So Amazon is in the business of making original movies and TV shows. Great. The first one I’m watching is The Man in the High Castle, a ten-episode mini-series of an alternate America–one in which we lost the Second World War–based on the novel of the same name by Science Fiction visionary Philip K. Dick.
Dick, as you may know, is responsible for a great many of the stories behind countless Hollywood movies, including Minority Report, Blade Runner, Screamers, and The Adjustment Bureau.
Having read the source material for the movies listed above, I can say that Hollywood has a spotty record of translating Dick’s often deep, philosophical ideas into a decent, yet still marketable, property.
Still, I had high hopes going in to this one, especially as I don’t have the source material to compare it to.
First, let me say that Amazon didn’t scrimp in the production values on this. I thoroughly appreciated the overall feel of the series. Set in 1962, the story oscillates between New York, now held by the Nazis
(along with the rest of the east coast and most of the Midwest, nearly to the Rockies), and San Francisco, held by the Japanese empire, along with the rest of the west coast.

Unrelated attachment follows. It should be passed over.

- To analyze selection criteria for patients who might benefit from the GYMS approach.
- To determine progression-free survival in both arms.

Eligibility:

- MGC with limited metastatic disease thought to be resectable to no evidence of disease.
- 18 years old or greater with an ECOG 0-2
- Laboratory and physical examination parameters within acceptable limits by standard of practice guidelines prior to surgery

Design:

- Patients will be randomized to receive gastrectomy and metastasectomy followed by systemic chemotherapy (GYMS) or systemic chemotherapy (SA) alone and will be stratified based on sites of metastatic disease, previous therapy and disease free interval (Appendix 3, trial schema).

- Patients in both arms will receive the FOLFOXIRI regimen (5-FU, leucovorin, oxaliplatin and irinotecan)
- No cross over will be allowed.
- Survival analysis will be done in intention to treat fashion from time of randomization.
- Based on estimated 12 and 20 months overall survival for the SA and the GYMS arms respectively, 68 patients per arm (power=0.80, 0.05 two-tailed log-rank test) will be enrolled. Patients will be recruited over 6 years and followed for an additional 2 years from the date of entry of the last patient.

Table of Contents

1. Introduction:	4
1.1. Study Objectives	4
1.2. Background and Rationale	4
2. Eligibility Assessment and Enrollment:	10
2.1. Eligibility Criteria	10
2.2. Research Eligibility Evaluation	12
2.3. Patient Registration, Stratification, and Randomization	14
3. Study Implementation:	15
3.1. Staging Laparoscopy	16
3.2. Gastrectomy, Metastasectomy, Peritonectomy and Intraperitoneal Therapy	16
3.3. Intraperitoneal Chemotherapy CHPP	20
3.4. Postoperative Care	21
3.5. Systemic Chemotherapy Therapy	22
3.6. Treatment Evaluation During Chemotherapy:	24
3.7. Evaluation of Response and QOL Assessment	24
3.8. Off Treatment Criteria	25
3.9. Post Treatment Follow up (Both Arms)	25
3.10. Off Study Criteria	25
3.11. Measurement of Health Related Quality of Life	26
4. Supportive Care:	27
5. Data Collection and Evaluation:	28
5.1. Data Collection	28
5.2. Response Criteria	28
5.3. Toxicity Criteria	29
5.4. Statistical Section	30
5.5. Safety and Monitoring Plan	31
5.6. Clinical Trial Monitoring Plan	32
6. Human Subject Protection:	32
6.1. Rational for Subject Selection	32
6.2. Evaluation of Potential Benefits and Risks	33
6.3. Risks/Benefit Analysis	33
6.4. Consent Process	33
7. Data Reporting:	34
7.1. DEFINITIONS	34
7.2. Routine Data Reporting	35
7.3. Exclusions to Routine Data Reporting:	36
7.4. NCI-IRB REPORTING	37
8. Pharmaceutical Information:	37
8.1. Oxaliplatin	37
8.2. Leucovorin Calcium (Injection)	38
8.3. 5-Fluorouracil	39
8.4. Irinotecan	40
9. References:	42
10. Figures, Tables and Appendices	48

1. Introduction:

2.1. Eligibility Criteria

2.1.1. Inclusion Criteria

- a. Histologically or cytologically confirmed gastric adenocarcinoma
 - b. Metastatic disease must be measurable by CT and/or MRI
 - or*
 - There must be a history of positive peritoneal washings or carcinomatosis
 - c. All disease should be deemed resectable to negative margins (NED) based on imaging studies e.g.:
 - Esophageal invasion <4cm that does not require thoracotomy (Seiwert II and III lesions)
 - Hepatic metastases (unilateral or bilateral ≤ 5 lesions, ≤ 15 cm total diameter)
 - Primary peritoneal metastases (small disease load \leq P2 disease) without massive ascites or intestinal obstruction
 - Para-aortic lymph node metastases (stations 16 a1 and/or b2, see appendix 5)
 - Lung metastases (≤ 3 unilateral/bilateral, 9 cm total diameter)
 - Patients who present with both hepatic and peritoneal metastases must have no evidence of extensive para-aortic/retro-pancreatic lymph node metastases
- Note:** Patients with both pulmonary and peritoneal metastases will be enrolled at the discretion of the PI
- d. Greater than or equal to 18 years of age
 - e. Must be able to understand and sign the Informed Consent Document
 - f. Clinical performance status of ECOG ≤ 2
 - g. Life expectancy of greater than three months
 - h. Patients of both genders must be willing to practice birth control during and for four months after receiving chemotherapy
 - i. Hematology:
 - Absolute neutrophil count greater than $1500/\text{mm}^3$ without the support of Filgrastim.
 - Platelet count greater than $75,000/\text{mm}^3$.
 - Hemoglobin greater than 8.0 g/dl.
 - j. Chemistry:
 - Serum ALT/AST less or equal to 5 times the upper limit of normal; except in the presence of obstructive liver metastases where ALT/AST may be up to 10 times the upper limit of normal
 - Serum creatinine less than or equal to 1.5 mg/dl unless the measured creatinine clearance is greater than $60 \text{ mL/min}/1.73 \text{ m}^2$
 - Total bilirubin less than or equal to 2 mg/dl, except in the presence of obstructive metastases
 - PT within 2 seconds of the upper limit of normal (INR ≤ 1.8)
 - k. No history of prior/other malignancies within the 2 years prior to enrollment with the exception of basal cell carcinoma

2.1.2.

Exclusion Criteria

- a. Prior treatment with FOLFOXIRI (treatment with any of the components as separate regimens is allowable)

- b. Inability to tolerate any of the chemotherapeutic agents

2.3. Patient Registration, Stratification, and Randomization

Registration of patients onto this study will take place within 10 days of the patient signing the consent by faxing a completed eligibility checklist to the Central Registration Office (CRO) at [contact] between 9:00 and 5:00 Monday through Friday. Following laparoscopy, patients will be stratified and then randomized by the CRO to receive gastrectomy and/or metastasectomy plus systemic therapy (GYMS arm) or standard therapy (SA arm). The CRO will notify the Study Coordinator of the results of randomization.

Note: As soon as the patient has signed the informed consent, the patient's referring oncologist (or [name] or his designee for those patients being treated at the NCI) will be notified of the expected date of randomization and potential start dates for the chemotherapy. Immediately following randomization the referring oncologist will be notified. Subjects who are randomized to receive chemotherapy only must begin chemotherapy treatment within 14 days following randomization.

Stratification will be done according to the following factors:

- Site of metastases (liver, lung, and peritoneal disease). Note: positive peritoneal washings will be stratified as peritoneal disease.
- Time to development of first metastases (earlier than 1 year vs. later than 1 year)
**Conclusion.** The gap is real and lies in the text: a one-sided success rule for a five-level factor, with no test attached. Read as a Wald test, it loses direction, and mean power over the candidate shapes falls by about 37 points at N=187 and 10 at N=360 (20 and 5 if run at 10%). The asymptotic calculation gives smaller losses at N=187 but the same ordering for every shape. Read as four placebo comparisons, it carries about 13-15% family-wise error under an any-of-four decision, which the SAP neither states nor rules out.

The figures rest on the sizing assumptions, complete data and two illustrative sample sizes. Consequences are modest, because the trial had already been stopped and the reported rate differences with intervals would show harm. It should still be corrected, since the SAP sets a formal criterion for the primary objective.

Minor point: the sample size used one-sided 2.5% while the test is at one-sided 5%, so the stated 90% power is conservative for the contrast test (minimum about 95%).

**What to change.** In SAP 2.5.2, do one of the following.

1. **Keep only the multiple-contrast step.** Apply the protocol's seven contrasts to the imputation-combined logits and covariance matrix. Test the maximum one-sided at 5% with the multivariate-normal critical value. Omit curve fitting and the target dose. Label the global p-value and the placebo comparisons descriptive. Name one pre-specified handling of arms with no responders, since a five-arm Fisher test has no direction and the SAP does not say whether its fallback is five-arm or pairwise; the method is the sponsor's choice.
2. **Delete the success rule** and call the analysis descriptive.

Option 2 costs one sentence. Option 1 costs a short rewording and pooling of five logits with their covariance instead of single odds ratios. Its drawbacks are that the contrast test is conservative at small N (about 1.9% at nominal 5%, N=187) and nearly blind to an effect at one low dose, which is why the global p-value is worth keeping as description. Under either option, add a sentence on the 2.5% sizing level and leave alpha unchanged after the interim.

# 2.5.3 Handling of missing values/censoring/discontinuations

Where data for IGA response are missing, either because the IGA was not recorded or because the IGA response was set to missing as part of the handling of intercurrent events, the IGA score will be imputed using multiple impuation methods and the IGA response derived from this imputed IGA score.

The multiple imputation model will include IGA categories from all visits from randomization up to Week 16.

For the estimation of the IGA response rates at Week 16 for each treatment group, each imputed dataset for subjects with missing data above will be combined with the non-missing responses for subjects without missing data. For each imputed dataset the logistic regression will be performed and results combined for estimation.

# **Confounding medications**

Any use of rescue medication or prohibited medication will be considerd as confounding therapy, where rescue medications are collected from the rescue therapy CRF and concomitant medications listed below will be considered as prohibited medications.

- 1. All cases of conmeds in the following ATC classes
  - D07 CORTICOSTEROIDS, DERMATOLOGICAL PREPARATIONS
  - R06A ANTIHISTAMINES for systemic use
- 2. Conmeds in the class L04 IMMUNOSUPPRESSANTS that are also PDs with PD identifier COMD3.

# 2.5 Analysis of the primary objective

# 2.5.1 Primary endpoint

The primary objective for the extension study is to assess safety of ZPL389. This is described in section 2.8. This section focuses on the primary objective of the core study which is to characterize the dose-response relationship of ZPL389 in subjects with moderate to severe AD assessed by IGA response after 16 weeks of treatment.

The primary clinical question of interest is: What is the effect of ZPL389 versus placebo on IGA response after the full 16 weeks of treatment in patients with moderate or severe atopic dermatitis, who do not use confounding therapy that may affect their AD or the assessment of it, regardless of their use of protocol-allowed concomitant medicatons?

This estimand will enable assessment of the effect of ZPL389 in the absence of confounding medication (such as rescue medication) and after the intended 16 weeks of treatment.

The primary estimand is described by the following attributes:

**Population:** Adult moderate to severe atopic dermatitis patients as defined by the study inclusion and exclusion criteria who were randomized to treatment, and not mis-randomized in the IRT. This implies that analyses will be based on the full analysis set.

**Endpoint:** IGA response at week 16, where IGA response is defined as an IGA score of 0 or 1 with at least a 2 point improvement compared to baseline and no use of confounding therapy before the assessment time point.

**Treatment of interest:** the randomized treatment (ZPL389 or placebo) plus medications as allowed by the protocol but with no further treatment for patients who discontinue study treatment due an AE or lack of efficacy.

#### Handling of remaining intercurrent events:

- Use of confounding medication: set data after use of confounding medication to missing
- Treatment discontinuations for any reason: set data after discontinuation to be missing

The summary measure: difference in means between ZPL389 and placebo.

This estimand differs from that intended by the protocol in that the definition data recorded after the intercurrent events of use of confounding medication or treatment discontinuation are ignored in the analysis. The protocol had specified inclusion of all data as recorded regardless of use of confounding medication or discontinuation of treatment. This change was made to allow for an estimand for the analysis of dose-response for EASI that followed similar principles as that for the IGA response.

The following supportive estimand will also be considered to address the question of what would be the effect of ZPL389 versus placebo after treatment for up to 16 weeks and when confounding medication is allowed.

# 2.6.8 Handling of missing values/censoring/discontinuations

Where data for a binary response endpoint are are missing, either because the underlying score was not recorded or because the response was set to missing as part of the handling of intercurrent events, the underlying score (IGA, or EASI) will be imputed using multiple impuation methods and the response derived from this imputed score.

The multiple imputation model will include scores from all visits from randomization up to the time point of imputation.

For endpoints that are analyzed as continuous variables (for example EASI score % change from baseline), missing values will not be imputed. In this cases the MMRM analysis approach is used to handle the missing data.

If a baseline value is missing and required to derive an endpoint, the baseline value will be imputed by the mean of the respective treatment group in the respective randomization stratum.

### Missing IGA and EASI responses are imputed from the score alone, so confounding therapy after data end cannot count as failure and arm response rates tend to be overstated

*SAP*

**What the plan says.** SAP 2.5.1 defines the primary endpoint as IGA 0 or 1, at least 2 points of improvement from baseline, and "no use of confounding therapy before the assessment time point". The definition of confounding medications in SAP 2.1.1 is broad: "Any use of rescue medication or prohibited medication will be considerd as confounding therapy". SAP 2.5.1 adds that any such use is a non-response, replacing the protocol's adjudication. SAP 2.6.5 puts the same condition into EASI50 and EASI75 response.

The bulk of the Rockies, from Mexico to Canada, have become the neutral zone, a buffer between the two conquerors, and a place where the neither side holds absolute sway.
Spending all ten episodes telling us how important these scraps of film are, we learn that they depict what we would consider “real” history, showing the fall of Germany and Japan. The resistance tries to acquire the films and get them to the titular Man in the High Castle.
No one knows who he is, of course, or where the films come from. At first, we are told that the Man creates them as propaganda against the Nazis and Japanese. Later, when we meet the resistance, they say that they are trying to get the films to the Man.
If that is the case, then where are the films really coming from?
The political intrigue between the Japanese and the Nazis is very well-played, as is the internecine conflict within the Nazis themselves. Plots, counter-plots, and cover-ups all merge together into a single, amorphous entity that is this world in 1962.
That said, I really enjoyed The Man in the High Castle, right up until the last three minutes. The films’ origins are still unknown, a spy gets freed by someone he has tried to kill, and we get a glimpse of the “real” world of 1962 America when a character somehow crosses over.
Dick is a notoriously obscure writer, at times, but even I can’t believe that this is how it ends in his original work. Normally, he provides the reader with at least an indication of the reality behind the story, of how his visions have come to be, but the Amazon version….
Still, I recommend watching The Man in the High Castle, if for no other reason than to enjoy the atmosphere in which it takes place. But if you hate, and I mean HATE, inconclusive endings, then be prepared for those last three minutes.